Geoffrey de Groen
Wally Cauruana, Caruana Fine Art
The Path to the Open
De Groen’s first exhibition at Annandale Galleries since 2011 features paintings that take the viewer to the edge of landscape. The double square format of these works is suggestive of the panoramic view, a view that is enhanced by the large scale of the paintings. As Paul McGillick writes in Silence into Light: The Life and Art of Geoffrey de Groen (forthcoming);
In (de Groen’s) paintings, the materiality of the paint and the texture of the canvas are in a constant tension with a deep space which defies definition or delineation. Forms constantly de-materialise only to re-form, while the relationships between those forms is also constantly shifting. In this universe, uncertainty is to be embraced as a rapturous and permanent condition.
This ‘rapturous’ uncertainty finds further expression in a number of individual canvases that reflect a departure in de Groen’s modus operandi. Rather than working on a series of paintings simultaneously, de Groen has adopted an individual approach. Paintings such as July 24 2012, 2012, and From March 12 2013 to April 26 2014, 2014, are not necessarily the result of one ‘sitting’ but of a intensive focus on the elaboration and resolution of a visual idea or ideas.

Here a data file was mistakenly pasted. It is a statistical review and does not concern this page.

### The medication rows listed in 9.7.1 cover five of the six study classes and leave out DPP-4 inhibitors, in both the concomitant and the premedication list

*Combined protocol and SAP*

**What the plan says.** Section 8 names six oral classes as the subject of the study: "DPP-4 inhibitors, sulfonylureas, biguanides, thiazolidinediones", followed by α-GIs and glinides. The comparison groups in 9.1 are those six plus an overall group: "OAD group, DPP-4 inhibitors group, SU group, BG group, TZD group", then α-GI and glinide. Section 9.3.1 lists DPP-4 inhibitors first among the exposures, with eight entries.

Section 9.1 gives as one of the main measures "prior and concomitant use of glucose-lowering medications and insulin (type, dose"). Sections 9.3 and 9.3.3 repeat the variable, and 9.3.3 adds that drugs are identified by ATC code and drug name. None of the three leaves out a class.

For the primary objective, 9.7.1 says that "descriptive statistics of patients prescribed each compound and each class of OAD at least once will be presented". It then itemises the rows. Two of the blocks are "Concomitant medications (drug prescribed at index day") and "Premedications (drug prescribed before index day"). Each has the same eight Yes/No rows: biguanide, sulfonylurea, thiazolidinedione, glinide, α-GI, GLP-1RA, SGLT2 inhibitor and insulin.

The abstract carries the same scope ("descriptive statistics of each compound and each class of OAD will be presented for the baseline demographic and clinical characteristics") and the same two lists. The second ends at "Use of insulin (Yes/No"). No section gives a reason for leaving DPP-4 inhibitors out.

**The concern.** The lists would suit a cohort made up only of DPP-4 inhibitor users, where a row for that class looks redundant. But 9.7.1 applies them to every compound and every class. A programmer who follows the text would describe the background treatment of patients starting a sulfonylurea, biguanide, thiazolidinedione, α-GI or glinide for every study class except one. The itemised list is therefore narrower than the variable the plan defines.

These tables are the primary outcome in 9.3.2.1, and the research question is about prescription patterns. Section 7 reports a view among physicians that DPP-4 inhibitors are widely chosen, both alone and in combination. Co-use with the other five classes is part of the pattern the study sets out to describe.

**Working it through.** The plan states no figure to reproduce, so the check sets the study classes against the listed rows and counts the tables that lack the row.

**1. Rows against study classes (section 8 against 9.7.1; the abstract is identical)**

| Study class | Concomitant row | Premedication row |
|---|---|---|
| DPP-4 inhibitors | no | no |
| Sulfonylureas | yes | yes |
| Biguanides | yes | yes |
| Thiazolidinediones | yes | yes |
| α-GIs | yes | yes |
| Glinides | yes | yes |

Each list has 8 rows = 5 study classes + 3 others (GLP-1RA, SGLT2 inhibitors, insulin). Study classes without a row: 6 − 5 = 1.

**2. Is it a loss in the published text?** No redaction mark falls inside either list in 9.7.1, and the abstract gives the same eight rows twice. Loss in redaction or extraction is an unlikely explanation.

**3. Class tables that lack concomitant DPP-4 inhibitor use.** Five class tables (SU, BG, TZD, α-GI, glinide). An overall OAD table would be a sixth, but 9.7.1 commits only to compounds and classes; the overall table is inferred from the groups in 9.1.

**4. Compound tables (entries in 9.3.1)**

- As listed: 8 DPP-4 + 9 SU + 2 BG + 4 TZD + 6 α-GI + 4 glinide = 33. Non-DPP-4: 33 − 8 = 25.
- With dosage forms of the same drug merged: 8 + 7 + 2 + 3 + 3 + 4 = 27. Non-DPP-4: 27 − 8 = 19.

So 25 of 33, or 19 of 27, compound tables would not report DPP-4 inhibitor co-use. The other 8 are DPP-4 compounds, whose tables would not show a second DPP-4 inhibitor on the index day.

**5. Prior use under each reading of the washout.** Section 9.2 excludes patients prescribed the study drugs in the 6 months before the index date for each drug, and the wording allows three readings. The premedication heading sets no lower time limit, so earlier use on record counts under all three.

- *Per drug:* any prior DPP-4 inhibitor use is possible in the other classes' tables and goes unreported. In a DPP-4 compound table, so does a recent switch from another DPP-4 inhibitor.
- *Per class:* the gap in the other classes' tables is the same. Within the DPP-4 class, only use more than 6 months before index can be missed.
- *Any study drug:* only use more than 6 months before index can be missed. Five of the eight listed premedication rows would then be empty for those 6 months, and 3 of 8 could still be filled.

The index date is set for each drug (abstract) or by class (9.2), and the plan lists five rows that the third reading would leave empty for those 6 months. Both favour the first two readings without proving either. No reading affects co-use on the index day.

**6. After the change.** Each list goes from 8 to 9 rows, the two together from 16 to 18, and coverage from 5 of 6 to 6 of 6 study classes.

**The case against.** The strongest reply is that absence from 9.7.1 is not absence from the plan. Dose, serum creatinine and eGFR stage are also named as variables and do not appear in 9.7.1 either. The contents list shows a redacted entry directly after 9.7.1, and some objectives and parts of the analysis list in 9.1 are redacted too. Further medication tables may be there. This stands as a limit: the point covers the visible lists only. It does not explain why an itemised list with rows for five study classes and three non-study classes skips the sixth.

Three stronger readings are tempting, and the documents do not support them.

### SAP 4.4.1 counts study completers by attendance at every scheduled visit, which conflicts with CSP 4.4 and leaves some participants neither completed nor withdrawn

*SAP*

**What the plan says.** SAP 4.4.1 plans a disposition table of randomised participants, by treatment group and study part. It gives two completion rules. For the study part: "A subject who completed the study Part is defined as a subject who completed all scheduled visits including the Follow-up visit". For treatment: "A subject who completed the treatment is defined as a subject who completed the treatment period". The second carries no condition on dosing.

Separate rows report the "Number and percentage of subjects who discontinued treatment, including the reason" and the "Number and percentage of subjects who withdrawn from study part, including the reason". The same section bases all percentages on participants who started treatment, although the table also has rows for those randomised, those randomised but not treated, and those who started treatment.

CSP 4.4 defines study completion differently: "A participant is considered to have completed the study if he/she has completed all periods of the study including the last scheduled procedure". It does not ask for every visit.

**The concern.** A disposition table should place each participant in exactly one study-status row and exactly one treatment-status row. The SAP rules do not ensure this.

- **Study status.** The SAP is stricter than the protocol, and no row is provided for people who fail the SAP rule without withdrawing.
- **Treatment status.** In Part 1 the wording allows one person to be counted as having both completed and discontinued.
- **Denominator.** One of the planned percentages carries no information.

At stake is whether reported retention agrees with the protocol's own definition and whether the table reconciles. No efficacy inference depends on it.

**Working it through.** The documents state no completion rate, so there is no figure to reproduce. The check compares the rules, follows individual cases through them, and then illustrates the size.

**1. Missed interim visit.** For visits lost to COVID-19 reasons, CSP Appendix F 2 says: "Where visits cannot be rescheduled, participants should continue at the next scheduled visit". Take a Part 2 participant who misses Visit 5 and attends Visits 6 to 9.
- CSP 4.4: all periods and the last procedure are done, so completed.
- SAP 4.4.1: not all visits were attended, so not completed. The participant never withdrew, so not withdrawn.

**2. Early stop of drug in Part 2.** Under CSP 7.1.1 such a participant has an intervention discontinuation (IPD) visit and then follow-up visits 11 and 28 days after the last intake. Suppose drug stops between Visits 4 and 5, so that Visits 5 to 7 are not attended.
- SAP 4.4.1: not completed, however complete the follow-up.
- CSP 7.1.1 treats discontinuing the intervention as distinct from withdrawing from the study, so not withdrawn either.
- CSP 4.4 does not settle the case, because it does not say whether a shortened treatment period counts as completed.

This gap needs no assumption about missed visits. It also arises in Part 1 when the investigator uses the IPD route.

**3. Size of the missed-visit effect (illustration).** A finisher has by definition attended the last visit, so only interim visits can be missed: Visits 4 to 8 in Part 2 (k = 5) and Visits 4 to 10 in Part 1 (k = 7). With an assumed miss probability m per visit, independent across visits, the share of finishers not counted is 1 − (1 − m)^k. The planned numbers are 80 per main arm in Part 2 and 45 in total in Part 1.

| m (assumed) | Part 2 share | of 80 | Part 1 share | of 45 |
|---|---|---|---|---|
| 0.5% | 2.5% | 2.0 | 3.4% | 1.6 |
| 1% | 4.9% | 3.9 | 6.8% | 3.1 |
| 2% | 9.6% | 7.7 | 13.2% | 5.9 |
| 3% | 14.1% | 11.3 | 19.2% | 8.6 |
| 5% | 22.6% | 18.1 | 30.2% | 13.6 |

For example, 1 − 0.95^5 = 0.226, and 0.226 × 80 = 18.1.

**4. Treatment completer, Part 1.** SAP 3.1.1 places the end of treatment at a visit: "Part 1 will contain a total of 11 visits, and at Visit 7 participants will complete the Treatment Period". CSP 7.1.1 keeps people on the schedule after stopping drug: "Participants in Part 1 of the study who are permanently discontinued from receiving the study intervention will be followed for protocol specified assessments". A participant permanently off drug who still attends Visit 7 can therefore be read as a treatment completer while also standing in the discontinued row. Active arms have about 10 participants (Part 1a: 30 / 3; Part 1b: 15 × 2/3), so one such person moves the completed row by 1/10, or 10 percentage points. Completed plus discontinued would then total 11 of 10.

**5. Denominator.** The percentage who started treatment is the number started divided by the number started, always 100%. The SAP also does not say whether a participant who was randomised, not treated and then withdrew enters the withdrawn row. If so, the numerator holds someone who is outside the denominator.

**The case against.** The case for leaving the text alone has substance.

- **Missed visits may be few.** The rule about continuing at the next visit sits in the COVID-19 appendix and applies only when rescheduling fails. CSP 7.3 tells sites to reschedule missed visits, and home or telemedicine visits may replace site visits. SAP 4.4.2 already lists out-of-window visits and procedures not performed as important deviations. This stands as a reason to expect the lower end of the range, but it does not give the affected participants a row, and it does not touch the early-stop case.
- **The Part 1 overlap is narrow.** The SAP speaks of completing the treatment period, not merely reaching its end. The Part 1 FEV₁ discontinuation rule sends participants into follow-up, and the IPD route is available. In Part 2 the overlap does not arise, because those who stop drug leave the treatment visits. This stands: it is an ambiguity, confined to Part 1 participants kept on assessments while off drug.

The exhibition does, however, include a selection of paintings from a series, referred to by de Groen as the Indigo series. The series is at once exceptional in de Groen’s œuvre yet characteristic of his ways of working, of thinking in paint. It is unusual in the sense that de Groen has restricted his palette to tones of indigo and white. The series is reminiscent of but different to the black on white painting/drawings of a decade ago. In the Indigo paintings, de Groen has applied very thin indigo oil in a sequence of palimpsests onto a polyester canvas surface, which over time has accumulated layers of accretions to create a ‘visual bite’. The shapes that emerge from the canvases are ambiguously suggestive, perhaps of human anatomy, of bone…. However the ‘Indigo’ series is also typical in that it is not the result of a linear progression of visual ideas, each painting elaborating or building on the previous. Rather, it is cyclical, expressive of a matrix of ideas that had preoccupied de Groen for several years. De Groen commenced the series in 2007. Abandoned paintings have been revisited and renewed – or completely altered – and new works have been created from bare canvas. The set was completed at the beginning of this year with January 15 2014, 2014.
In her essay Against Interpretation, Susan Sontag asserts that ‘Real art has the capacity to make us nervous.’ In the presence of de Groen’s paintings, it is a nervousness born not of anxiety: it is a frisson, a shimmer of excitement that takes us beyond quotidian life, of things that have names, and into a realm of pure visual sensation and emotion leading to a feeling of liberation in the discovery of something new.